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And the interesting thing about that lossiness is that it
IS noticeable (to the eye and ear) and that hasn't stopped
it from being deployed because download times are far more
What is irritating is that they are becoming the 'preferred'
archival format (Why look, MA! I can put a thousand mp3s
on my $.40 disc now, instead of just 20 songs! My Lord!
Adam is podcasting and this thing fits on my hip!) Cheap
is done cheaply. Quality? The customer has to care.
We orbit the customer's Jones'. In the beginning was the single song
foil tube, which if turned slowly lasted a while but if turned quickly
tore rapidly but it was quickly replaced by the wax cylinder which
lived longer but scratched permanently which was replaced by
the two inch thick vinyl with a song on one side which begat
the vinyl disk with recordings on two sides. A vinyl disk album had
a lower fidelity when the long play (LP) was introduced over the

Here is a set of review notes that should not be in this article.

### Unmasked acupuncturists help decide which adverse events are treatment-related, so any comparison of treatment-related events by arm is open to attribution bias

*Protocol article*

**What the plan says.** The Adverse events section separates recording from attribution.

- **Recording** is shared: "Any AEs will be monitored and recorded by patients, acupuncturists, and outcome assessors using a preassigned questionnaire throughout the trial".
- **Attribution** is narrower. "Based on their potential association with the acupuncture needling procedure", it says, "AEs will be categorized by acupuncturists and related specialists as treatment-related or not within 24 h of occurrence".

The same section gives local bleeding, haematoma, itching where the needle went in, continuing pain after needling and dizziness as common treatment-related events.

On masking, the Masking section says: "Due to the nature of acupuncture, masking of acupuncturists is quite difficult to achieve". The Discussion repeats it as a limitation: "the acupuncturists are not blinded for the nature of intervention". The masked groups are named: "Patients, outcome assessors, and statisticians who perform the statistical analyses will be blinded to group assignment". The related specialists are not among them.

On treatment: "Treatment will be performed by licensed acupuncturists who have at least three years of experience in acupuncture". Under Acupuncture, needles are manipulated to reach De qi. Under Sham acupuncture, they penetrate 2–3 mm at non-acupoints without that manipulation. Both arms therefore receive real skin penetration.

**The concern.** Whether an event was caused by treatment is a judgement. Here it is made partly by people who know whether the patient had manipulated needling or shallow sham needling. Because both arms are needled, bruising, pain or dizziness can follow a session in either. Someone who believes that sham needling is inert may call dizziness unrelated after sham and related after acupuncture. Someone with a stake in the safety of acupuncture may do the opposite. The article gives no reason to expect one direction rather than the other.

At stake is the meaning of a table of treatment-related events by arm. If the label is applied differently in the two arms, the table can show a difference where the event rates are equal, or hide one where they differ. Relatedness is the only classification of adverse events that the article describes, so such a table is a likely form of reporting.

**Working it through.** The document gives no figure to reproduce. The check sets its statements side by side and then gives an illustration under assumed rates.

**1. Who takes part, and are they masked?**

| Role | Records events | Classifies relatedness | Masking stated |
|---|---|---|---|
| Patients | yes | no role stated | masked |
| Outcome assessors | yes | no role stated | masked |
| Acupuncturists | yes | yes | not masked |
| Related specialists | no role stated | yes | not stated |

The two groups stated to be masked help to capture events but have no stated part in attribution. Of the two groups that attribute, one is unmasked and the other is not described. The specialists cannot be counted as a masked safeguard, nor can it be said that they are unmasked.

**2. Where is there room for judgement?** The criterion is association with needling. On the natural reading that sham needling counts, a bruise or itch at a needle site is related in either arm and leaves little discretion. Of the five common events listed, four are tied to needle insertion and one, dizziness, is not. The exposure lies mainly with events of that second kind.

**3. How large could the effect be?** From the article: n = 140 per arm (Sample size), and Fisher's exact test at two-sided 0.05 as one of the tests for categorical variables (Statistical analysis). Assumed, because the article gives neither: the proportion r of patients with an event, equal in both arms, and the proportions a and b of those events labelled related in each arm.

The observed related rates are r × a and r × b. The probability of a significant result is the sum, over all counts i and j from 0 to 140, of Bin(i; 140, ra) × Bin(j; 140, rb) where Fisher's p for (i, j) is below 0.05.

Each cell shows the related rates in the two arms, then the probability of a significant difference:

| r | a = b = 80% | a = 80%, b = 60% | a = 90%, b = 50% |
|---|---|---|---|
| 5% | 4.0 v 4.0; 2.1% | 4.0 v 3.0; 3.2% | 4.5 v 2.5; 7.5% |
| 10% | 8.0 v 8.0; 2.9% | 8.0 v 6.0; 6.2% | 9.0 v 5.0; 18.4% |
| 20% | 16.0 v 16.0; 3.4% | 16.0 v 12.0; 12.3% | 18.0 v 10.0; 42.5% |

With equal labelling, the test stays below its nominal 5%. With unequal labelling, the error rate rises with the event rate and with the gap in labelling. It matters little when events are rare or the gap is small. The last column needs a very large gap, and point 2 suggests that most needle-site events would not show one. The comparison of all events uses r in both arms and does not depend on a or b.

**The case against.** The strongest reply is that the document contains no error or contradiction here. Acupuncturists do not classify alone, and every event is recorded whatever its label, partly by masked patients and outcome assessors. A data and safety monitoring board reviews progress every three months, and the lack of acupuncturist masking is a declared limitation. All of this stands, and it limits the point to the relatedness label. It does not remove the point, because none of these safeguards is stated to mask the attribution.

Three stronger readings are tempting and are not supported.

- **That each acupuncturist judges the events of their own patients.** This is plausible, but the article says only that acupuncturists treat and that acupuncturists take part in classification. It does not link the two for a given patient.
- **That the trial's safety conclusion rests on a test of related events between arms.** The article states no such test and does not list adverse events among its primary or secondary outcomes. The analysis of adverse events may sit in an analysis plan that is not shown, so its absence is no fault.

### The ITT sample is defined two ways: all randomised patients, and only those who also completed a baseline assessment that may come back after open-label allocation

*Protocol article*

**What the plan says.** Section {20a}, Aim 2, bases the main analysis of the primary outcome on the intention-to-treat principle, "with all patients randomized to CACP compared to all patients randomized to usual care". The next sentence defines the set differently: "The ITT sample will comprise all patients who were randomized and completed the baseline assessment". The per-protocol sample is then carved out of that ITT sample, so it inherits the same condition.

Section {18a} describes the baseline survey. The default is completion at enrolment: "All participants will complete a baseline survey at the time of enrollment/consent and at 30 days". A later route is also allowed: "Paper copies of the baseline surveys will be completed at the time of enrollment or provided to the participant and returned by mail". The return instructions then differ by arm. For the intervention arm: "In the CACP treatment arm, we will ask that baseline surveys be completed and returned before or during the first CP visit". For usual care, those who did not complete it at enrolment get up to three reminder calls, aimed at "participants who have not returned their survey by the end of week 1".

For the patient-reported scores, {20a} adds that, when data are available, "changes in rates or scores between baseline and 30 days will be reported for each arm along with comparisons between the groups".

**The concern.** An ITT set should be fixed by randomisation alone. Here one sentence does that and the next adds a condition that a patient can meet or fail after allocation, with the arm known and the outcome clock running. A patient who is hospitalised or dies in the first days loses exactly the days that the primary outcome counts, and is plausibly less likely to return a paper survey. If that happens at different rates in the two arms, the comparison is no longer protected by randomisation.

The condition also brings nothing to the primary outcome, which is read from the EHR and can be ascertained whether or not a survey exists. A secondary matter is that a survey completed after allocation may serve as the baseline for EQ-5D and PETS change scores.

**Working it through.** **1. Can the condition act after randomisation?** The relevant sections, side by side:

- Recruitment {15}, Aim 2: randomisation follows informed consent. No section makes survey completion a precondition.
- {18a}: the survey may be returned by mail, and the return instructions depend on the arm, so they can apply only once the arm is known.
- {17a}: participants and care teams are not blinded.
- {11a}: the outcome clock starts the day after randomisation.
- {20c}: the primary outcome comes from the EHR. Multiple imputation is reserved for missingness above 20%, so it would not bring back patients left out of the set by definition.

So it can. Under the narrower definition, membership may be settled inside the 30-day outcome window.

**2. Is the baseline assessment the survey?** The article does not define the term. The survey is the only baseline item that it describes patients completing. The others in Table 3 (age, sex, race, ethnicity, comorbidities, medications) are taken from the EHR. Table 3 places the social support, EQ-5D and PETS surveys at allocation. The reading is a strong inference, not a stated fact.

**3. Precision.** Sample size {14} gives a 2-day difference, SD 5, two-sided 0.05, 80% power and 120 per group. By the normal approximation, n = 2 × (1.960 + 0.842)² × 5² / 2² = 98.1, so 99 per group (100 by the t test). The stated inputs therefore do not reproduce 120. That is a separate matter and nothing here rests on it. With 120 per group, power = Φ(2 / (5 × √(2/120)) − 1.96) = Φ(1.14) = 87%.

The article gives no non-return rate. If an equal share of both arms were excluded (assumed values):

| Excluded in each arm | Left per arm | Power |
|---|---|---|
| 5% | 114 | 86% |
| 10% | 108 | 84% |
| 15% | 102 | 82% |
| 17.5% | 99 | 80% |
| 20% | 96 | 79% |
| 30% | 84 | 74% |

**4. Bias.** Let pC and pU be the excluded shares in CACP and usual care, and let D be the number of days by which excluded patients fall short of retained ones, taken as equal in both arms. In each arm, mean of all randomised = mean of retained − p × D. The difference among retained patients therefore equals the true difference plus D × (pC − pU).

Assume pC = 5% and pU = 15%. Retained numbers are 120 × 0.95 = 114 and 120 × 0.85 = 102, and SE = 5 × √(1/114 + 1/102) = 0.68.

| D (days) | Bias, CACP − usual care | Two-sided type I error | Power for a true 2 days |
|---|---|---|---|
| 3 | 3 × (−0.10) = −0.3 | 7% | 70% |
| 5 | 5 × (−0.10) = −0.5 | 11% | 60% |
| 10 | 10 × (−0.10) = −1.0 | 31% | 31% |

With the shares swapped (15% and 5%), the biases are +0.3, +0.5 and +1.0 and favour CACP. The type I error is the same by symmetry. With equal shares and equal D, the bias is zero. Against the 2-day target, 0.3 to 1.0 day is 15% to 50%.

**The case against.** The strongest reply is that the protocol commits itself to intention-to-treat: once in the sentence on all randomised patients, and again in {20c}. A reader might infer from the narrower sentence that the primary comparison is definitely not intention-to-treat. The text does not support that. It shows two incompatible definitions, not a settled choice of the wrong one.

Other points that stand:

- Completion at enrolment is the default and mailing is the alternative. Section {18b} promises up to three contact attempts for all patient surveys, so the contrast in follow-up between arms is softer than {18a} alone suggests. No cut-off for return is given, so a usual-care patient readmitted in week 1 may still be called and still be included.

slower two song vinyls. Both were less than high speed tape.
High speed tape was less when it expanded from 2 or 3 to 16 tracks (thus
eliminating the rube goldberg early multi-track decks made of
multple decks). Then the High Fidelity disk was introduced only
to be outmarketed by the 45 singles which made a market for
more HP discs thrived alongside the high fidelity 8-tracks which
were replaced by the lower fidelity but recordable cassette decks
which died when the CD came along.
In the begattings, there is a really boring list of names but
a fascinating orbit among the attractors of size, speed, quality
reliability, and production cost.
Content? Every time the format changes, the content owners made
money moving the content to the new format. Ah, but today, no
one owns it because we keep copying it freely, and when a format
changes, only the fan who really really cares will keep that
Pray for Sam Cooke, Louis Armstrong, and Ray Charles.
From: Rick Marshall [mailto:firstname.lastname@example.org]
ps bad exmples, jpegs, mp3s. etc are highly compressed binary formats.
almost no redundant info at all. in fact as they are lossy compressions
they actually have less information than the originals.